The Radiant God of Basketball

This reflection on the “Catholic imagination” of a child, by Karen Ullo, is a wonderful example of the role of art and artists in the Church. It’s also a compelling look at the way children’s “sacramental imaginations” are formed by their parents. It was found on the Tuscany Press website.

A few weeks ago, my four-year-old son told me he saw God on our neighbor’s basketball goal. Since he has a developmental language disorder, he can’t answer open-ended questions like, “What do you mean?”  So I attacked the problem of clarification using multiple choice:

“Was it a picture of God or the real God?”

“Real God.”

“Was it the letters G-o-d or the real God?”

“Real God.”

At a loss to think what else he might have seen, for a while, I had to leave it at that. My son had become a mystic at the ripe old age of four, and I was left to ponder how the Creator of the Universe could somehow make Himself manifest on a basketball goal. Yet, as a Catholic, it was my privilege to imagine it could be possible.

As the music director at a Catholic church, it is also my privilege–and my job–to communicate the presence of God to our parish assembly through my art. Through the years, I have come to realize such melodic communication requires more imagination than most people, or even most music directors, realize. It is not enough to provide technically proficient music that conforms to the standards of the current liturgical documents. Growing in our awareness of God requires that we challenge the unconscious boxes we have drawn around our faith and let Him permeate our living in ways we never thought about before. It requires that we remain rooted in our traditions, certain of our identity as Catholics and as God’s children, as when we sing “Jesus Christ is Risen Today” on Easter Sunday.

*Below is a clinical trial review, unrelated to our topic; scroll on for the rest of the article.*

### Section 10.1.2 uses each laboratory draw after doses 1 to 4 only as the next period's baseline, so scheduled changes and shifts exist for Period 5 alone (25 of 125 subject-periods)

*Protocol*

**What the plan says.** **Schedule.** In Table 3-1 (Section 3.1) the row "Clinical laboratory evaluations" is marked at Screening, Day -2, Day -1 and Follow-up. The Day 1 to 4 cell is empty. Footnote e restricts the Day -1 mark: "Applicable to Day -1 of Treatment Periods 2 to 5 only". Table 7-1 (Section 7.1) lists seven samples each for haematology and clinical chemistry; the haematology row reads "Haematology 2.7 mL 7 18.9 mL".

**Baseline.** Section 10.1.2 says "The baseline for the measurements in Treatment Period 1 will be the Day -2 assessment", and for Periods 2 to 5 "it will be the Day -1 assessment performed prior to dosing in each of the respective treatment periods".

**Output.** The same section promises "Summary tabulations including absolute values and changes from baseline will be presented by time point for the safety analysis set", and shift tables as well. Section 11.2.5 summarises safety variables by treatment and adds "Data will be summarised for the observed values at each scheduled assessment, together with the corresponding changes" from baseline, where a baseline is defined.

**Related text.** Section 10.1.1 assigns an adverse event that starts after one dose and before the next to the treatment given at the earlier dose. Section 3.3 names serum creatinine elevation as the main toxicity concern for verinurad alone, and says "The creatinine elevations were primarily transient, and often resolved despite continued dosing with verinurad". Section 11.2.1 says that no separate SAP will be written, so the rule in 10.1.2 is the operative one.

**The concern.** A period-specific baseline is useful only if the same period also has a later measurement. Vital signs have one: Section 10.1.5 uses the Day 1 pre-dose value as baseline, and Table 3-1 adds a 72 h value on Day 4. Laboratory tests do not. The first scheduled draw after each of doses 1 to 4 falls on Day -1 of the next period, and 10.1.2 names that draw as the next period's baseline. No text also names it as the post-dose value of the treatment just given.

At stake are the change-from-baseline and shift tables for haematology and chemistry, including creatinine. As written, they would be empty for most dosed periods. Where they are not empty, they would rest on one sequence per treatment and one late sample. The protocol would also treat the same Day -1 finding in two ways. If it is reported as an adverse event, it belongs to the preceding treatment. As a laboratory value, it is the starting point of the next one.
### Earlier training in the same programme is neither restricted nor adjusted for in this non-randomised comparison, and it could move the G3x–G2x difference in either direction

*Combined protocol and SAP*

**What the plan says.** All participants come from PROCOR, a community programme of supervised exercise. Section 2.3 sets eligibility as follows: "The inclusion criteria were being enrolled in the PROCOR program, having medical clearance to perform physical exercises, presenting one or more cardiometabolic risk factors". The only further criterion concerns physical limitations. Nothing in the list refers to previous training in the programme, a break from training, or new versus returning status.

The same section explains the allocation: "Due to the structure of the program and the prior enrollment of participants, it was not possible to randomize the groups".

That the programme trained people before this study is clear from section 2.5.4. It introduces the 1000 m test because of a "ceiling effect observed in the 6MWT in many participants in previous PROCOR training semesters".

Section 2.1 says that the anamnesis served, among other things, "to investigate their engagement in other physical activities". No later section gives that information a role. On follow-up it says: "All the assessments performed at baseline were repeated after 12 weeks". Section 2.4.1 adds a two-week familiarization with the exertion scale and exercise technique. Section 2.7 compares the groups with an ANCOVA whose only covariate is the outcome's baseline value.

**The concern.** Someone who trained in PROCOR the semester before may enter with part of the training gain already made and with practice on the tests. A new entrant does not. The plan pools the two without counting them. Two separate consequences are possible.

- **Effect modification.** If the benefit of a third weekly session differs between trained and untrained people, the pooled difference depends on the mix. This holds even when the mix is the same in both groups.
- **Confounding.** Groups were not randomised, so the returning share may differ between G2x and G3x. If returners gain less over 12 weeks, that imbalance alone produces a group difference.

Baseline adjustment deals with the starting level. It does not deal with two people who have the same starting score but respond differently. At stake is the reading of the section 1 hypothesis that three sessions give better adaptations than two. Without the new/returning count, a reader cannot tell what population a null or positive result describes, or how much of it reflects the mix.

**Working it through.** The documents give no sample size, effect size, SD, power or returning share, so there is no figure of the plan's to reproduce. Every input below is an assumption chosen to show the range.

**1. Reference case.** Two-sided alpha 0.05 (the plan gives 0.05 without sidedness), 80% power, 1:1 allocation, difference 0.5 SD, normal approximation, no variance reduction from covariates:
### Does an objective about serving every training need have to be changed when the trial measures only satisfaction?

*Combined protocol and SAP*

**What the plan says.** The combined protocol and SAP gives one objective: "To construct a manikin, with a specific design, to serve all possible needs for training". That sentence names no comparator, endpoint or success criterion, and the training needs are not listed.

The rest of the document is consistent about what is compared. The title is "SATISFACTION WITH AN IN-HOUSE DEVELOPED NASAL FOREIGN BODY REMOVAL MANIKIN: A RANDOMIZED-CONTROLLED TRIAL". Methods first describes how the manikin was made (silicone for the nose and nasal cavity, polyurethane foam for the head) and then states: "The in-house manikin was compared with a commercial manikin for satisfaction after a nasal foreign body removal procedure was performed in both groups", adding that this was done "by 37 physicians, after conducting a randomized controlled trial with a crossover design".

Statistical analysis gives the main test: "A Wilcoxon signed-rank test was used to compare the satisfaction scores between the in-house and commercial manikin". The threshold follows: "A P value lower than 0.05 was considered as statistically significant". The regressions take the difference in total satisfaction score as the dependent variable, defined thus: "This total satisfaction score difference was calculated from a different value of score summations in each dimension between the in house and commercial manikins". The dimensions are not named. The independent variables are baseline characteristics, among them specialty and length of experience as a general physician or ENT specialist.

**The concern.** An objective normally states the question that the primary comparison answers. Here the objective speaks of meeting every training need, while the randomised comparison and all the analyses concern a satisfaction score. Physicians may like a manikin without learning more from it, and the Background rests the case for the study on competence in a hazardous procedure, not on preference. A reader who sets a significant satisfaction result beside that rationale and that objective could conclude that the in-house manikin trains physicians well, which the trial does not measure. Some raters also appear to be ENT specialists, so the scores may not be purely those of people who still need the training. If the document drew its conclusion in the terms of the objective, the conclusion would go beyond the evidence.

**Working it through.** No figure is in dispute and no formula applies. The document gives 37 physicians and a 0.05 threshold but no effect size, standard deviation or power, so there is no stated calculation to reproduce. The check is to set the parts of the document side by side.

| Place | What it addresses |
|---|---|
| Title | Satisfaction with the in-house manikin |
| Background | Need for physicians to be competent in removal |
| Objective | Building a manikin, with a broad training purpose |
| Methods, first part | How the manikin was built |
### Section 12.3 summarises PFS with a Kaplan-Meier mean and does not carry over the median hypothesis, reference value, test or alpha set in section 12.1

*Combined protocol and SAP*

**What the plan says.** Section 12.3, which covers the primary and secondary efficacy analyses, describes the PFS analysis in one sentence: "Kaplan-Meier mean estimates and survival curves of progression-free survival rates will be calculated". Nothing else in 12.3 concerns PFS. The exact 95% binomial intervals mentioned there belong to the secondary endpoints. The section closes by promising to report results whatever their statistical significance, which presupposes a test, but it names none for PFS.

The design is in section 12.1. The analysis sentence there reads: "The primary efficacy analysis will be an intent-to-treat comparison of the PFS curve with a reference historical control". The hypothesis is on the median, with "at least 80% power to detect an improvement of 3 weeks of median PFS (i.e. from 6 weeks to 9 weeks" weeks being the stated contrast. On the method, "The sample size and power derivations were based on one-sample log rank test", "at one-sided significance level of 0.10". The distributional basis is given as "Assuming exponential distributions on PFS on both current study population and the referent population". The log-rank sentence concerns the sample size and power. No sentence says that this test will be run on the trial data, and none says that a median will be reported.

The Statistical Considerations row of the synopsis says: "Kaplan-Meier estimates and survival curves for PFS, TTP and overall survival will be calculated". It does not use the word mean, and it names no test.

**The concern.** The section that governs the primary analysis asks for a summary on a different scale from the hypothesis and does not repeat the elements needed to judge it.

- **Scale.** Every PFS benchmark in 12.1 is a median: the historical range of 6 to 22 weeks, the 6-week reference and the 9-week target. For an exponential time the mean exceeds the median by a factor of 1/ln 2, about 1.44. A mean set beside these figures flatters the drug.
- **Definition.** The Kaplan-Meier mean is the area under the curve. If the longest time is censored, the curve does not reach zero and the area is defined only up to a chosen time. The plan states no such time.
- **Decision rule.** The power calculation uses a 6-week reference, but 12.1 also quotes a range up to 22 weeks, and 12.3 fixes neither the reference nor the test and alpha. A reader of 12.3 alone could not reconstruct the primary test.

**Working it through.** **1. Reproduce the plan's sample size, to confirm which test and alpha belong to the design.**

But, for the women at the tomb, that first Easter morning was anything but an old familiar tune. It is important to be startled sometimes by new revelations of God’s beauty, to dare to try to praise him with a new facet of our souls. That is why I have, once in a while, had the choir sing Gospel music at Easter, or Renaissance polyphony at Christmas. It is also why this past Lent I taught our congregation to sing certain pieces completely a cappella, so that they could hear the splendor of their own voices raised in supplication and praise.

Yet I must always approach my musical experiments in the full humility of knowing Christ’s sacrifice of the Mass needs no help from me to be complete. It is perhaps easier for music to interfere with a congregation’s prayer than to enhance it, and I have certainly been accused of such a fault on multiple occasions. I take these complaints to heart, but the criticism does not absolve me of the duty to keep imagining.  St. Paul tells us that we see God now “as in a mirror darkly.” I think it is the duty of every Catholic artist – musician, painter, writer, all of us – to try to turn the angle of the mirror, to help others catch just a tiny glimpse of some new element of God’s glory they never saw before.

My neighbor’s basketball goal has a clear Plexiglas backboard. It turns out that the morning dew had turned it white, and, because of illustrations in a book that show God wearing a white robe, my four-year-old associates God with the color white. Every morning now, God appears on the basketball goal. My son is not a “mystic” in the word’s most proper sense; he’s just a kid who, because of a Catholic artist, sees God working in the world. And because his imagination has been captured, he has in turn shown me God’s presence in new ways; he reminds me that it is God who sends the morning dew. That is the power of a simple children’s book. That is the power of art when we let the one true Artist do His work through our humble and prayerful imaginations.

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